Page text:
The beginner’s guide to how to get your own EEG brain-computer interface (BCI)

Opportunities to get, configure, and use an EEG-based BCI are better than ever. Wireless EEG-based systems that use dry electrodes are increasingly practical. Price, cosmesis, wearability, and signal quality in noisy real-world settings are improving. Manufacturers have recently begun selling systems that are meant to be used by people without prior experience with EEGs or BCIs. Many online mechanisms to learn like discussions, exercises, walk-throughs, lectures, technical guides, and support fora are available (e.g., Allison et al., 2020 [Psychophysiology]).

Scope of this guide

1. This is not an intro to BCIs in general. This is for people who want to obtain their own working BCI. This will require several hours and more commitment than just learning about BCIs.

2. BCIs are devices that read from, not write to, the brain. Many of us recognize this acronym can be misleading, but that’s the canonical definition (e.g., Kuebler et al., 2001; Wolpaw et al., 2002; Allison et al., 2007; Pfurtscheller et al., 2010; Wolpaw and Wolpaw, 2012; Nijboer et al., 2013; Nam et al., 2018).

3. This is not a journal-quality document — for example, I provide only parenthetical references.

4. This is a friendly guide is for non-invasive BCIs for casual use. I hope that some readers develop ideas that could help patients, but that entails challenges beyond this guide.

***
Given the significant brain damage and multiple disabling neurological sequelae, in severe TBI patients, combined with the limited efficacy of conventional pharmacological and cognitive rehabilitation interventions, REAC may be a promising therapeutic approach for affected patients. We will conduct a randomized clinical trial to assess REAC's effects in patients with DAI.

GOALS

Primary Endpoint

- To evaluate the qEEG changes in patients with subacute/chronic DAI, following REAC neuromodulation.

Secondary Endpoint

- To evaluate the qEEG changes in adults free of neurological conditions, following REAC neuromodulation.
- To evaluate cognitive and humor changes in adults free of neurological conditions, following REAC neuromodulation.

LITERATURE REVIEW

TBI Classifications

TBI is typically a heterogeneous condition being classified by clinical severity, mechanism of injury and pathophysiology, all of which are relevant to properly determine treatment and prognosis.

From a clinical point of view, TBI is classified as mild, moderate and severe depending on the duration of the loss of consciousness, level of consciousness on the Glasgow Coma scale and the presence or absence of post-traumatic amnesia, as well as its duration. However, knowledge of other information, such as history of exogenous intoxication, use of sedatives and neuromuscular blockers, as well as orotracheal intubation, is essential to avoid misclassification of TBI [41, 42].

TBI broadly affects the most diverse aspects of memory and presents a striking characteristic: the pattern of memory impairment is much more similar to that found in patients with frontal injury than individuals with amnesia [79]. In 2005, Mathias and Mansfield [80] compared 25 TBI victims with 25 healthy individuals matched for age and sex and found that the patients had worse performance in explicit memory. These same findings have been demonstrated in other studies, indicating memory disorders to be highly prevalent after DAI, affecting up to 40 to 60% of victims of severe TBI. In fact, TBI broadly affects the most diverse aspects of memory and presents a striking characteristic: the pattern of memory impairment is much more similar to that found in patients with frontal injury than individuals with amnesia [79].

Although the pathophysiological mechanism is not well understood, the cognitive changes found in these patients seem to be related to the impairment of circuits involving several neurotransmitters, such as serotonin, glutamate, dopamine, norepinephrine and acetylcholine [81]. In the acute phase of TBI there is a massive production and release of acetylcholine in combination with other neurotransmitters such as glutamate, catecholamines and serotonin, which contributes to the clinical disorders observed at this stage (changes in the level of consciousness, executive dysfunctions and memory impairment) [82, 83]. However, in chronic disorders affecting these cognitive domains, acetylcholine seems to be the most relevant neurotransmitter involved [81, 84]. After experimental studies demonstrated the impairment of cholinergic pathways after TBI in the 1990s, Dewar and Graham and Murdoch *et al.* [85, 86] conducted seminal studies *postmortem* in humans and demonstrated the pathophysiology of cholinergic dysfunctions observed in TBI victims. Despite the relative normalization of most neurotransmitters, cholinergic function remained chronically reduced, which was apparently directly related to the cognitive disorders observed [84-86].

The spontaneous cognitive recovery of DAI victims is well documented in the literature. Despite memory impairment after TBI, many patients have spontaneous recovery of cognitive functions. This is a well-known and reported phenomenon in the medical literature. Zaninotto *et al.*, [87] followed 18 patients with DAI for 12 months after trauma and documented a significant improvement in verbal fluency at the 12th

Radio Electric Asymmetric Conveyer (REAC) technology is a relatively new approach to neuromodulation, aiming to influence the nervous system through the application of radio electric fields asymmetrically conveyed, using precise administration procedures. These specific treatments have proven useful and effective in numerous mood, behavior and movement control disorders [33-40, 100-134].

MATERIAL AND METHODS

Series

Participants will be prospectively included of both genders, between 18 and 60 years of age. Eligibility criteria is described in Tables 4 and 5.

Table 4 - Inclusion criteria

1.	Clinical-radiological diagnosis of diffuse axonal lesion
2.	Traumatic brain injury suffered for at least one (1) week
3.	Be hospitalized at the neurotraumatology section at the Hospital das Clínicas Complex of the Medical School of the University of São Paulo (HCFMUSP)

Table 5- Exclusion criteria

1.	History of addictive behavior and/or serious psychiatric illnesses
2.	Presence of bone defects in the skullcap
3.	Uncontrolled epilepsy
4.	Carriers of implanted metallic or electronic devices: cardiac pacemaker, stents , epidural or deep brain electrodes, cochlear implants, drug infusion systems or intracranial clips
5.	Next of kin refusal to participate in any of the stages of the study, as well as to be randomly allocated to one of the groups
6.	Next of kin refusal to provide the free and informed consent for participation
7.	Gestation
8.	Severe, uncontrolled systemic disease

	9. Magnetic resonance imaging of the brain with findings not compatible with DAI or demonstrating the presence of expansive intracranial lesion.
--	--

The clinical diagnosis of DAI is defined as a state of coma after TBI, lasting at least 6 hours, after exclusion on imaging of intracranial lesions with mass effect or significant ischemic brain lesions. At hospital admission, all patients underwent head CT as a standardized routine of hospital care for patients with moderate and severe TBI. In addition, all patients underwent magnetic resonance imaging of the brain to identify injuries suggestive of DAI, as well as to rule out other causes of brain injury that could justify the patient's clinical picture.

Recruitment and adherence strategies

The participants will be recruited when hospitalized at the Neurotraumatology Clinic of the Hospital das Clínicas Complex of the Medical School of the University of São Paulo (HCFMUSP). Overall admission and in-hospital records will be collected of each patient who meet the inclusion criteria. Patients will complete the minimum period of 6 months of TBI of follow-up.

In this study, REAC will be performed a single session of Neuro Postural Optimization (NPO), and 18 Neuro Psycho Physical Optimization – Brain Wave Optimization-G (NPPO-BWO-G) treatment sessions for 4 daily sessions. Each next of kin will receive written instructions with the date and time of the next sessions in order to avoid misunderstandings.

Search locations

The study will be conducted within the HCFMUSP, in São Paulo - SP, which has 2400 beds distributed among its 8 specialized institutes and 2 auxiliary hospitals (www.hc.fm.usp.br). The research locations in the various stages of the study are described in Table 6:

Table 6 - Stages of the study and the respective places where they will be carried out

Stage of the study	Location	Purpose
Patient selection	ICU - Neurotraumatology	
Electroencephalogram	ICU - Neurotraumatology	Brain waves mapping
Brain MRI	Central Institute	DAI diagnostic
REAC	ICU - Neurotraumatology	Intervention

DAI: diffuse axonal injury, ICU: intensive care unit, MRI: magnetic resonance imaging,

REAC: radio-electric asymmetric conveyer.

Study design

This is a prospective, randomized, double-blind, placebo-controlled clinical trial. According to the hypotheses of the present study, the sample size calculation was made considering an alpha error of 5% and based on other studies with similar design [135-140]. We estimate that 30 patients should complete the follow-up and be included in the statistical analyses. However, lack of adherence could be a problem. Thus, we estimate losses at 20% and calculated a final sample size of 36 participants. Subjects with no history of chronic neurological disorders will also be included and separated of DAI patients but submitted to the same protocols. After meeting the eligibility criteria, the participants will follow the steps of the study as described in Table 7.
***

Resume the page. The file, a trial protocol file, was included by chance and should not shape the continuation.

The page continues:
5. I present disclaimers at the end. I’m involved with various entities and references here. I avoid mentioning specific companies and products but instead provide info to help you choose.

Practice online first

You can practice many BCI activities online before spending money. You can download sample EEG data, use different tools to view and analyze the data, explore the effects of different band-pass and spatial filters, artifact detection and removal algorithms, classifiers, and outputs including cursor control, spelling, web browsing and gaming. You can also find tools to manage stimulus presentation, time-locking, and BCI-based user interfaces. Online guides and chatrooms also have examples of introductory-level exercises you can perform with pre-recorded data. Try tasks like identifying power at different frequencies, creating ERP epochs, identifying P300s, comparing offline classification accuracy with different approaches, developing clever user interfaces, and controlling different outputs. Look at examples of how other people solved similar problems with BCIs. Is this fun for you? Do you want more? Then get a BCI. Otherwise, don’t.